'gelato' on Serious Eats

Supermarket Sweets: We Try Talenti's New Gelato Pops

You probably recognize Talenti—their pints of gelato and sorbetto are pretty easy to spot on crowded supermarket freezer shelves thanks to their sleek packaging and flavors like Alphonso Mango and Blood Orange. Now, the 10 year old company is rolling out chocolate-covered gelato pops. The first flavors available are Mediterranean Mint, Sea Salt Caramel, Black Raspberry, and Double Dark Chocolate. Here's what we thought. More

Scooped: Lemon Mascarpone Gelato

While you can easily plop mascarpone on cake or pie and call it a day, it's not much harder to mix it with some milk and sugar to make gelato. From start to finish, you can have freshly made ice cream in 40 minutes with this recipe, which is simple enough for any weeknight but fancy enough to embellish holiday desserts. More

What's the Difference Between Gelato and Ice Cream?

After "what's your favorite ice cream?", the question I get asked the most as an ice cream maker is "what makes gelato different from ice cream?" How does gelato get that soft, elastic texture and slow-to-melt milkiness compared to ice cream's richer, creamier body? It comes down to three factors: fat, air, and serving temperature. The more complicated answer? Take a read. More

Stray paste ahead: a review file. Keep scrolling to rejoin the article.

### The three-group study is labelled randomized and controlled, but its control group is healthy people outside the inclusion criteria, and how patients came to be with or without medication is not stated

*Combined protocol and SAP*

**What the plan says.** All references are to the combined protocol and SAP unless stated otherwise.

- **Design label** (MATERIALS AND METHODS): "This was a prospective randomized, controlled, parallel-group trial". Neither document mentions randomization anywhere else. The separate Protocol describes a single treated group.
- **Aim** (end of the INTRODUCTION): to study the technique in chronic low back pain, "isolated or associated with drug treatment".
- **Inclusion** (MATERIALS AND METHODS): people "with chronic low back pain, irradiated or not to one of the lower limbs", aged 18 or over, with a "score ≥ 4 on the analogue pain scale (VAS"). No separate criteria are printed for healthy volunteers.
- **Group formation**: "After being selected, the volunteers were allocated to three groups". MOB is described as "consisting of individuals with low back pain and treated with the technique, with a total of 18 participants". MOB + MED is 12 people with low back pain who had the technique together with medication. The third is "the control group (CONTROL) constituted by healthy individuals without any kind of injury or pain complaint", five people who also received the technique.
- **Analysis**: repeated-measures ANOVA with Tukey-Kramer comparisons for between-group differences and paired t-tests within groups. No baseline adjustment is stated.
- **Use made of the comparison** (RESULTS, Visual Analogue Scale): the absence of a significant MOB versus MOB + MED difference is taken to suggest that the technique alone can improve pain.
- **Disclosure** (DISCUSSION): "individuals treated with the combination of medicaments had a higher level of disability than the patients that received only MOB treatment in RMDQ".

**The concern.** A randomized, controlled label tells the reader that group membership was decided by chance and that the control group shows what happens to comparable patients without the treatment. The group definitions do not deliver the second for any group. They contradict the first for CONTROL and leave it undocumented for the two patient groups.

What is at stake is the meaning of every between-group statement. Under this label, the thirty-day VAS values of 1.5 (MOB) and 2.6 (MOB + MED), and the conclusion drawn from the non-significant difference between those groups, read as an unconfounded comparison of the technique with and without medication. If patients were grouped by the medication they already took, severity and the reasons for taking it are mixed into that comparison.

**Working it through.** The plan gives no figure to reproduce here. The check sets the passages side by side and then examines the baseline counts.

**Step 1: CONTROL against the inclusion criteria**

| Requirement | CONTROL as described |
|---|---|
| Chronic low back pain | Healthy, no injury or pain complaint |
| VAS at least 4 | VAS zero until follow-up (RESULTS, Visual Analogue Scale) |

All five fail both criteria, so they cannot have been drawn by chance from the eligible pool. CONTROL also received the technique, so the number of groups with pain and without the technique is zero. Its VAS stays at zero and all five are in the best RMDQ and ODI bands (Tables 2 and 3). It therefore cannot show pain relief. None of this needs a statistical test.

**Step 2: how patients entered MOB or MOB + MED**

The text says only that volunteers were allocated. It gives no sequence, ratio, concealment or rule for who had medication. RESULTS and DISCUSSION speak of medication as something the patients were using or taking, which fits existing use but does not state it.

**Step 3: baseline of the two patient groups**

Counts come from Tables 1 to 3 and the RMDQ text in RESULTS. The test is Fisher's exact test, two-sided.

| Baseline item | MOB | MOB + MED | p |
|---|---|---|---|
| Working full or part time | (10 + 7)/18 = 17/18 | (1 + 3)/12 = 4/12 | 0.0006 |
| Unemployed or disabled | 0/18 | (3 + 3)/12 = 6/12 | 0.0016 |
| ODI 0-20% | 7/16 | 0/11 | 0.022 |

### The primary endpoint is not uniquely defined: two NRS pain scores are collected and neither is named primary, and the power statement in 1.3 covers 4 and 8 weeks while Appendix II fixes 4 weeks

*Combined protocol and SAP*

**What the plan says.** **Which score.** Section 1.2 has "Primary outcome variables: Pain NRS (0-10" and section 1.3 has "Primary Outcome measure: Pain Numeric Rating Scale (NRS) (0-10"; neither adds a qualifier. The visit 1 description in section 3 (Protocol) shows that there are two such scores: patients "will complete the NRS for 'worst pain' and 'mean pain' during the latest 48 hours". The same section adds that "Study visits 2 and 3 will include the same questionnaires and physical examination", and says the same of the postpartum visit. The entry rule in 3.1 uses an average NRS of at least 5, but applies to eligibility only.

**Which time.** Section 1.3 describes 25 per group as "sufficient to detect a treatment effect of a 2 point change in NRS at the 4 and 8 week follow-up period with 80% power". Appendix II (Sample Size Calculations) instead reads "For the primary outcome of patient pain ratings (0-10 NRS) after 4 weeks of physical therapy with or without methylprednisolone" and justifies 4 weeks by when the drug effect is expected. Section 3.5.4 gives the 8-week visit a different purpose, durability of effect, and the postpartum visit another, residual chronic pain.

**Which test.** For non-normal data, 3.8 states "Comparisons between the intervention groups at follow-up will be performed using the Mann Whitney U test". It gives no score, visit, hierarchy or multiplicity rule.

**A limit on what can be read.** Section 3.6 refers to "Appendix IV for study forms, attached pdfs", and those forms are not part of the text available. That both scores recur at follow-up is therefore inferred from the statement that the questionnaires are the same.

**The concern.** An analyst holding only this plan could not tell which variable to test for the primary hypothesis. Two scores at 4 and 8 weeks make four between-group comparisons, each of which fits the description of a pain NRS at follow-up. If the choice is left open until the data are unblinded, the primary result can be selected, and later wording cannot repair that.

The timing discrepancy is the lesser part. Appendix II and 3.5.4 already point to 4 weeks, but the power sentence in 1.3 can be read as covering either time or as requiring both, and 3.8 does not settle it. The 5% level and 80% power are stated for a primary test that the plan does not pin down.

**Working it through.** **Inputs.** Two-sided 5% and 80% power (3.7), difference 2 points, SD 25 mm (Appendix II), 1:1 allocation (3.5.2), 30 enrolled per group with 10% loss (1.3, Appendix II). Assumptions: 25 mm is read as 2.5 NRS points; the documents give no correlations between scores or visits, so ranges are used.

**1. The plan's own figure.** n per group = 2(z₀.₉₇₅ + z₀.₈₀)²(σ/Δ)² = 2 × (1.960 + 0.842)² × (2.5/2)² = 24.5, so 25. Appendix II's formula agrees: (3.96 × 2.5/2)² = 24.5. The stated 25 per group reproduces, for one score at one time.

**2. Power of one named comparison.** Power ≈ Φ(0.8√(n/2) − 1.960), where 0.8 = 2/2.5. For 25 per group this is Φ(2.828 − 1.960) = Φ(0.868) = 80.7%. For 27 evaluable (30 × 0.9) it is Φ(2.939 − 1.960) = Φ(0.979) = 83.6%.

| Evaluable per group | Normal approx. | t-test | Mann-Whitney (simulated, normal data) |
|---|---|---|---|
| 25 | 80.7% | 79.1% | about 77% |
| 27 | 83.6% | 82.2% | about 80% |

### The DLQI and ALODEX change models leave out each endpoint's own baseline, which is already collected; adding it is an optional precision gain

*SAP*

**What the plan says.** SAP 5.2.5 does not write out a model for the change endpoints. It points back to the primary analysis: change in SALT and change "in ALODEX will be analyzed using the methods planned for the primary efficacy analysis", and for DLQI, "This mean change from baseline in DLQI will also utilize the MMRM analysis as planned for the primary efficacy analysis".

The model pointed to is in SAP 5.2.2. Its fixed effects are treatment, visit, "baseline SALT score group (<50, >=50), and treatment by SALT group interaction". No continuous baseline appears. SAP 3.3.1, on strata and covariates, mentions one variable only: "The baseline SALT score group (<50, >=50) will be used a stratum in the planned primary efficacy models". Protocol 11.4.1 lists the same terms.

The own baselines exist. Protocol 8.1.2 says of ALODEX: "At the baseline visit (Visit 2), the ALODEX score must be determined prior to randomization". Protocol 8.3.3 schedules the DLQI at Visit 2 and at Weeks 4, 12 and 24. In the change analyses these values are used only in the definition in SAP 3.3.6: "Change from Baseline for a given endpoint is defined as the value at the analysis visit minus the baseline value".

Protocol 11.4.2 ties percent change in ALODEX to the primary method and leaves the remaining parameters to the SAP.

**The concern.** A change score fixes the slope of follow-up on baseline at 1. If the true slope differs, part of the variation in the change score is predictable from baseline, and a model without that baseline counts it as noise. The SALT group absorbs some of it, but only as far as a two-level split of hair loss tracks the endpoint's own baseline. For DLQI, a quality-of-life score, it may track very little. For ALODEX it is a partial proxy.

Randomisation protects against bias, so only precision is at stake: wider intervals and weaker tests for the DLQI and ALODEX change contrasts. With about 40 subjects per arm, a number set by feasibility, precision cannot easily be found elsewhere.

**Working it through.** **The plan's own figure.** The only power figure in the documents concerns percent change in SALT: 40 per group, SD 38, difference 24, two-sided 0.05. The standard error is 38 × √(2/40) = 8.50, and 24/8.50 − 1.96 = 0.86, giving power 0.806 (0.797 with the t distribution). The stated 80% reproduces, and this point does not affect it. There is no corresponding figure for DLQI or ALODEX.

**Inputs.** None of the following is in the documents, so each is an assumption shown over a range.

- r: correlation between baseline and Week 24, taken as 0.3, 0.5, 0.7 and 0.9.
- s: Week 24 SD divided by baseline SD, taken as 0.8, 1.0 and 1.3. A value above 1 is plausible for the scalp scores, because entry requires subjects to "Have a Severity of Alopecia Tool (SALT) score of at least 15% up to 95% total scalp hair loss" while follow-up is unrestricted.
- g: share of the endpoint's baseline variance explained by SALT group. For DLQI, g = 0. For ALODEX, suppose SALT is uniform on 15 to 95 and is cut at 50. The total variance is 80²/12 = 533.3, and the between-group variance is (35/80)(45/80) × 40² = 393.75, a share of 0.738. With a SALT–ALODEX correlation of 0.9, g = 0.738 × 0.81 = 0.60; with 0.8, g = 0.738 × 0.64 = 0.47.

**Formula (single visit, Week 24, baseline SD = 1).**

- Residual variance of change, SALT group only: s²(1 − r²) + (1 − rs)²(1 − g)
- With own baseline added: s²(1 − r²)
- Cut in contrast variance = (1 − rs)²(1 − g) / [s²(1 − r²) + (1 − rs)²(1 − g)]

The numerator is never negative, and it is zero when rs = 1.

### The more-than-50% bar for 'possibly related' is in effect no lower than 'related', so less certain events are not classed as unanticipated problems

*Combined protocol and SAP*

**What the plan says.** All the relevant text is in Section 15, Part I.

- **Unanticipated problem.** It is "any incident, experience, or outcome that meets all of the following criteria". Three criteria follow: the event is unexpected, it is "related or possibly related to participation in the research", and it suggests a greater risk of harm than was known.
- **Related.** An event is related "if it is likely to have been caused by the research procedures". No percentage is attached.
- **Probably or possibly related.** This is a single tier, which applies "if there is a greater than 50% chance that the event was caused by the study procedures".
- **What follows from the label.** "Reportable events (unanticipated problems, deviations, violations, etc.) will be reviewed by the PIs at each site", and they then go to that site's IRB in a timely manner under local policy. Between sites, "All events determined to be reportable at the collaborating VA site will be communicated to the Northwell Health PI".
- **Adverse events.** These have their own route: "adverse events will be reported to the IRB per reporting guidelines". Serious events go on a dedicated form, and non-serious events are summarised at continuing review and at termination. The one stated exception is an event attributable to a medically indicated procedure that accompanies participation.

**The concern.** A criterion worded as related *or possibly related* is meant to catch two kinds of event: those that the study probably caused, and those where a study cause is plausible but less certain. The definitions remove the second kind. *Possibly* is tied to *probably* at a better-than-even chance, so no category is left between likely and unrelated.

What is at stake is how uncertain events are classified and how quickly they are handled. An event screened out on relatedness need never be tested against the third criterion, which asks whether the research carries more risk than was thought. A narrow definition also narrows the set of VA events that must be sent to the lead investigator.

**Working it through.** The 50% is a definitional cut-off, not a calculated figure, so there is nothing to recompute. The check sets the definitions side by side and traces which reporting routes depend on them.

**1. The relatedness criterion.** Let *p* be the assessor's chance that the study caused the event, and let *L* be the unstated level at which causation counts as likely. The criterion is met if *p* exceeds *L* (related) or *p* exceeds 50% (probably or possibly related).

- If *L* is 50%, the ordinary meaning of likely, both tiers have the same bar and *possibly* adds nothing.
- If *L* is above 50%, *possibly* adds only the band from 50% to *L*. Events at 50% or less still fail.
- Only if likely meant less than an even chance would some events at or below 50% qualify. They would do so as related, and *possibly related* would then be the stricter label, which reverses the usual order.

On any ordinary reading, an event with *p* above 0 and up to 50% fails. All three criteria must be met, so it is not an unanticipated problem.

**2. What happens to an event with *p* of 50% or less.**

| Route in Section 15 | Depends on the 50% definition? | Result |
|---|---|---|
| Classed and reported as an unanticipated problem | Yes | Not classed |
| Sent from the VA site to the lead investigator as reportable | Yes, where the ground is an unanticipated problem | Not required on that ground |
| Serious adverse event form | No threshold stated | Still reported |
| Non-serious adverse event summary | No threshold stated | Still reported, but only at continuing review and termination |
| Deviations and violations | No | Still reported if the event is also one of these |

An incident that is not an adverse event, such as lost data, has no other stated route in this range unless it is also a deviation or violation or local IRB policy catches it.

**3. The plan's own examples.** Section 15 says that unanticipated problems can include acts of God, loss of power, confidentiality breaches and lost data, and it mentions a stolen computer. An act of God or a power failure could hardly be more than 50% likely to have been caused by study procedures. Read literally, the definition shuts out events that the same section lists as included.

First Look: Brioche Con Gelato at Pitango Gelato, Washington, D.C.

Pitango's brioche con gelato, an Italian lunch and dessert staple, is served on an oblong brioche roll and can be paired with any of their 20+ flavors of gelato and sorbet. The traditional is nocciola (hazelnut), but their pistachio and spicy chocolate are crowd favorites. The brioche is baked fresh daily and is lightly sweet and buttery. The gelato is perfectly smooth. The staff churns and stretches the gelato frequently to achieve the uniformly creamy and rich consistency that is the hallmark of great gelato. More

Mixed Review: Williams-Sonoma Salted Caramel Gelato

Forever in pursuit of gelato as luxurious and pure as my first few scoops, I was curious to try out William-Sonoma's new gelato starter mixes. Of the two flavors currently available—Stracciatella and Salted Caramel (each $14)—I opted for the caramel. Before you balk at the price, consider that each box contains enough mix to make four pints of gelato. That's less than $5 a pint, which is roughly how much a carton of Haagen-Dazs or Ben & Jerry's will set you back. More

Fainting Goat Gelato in Seattle

Aside from having a very cool logo and being named after one of nature's most curiously entertaining creatures, Seattle's Fainting Goat Gelato also makes some pretty delicious gelato and sorbetto in flavors like banana cream pie, spicy chocolate, cinnamon, hazelnut, and strawberry. More

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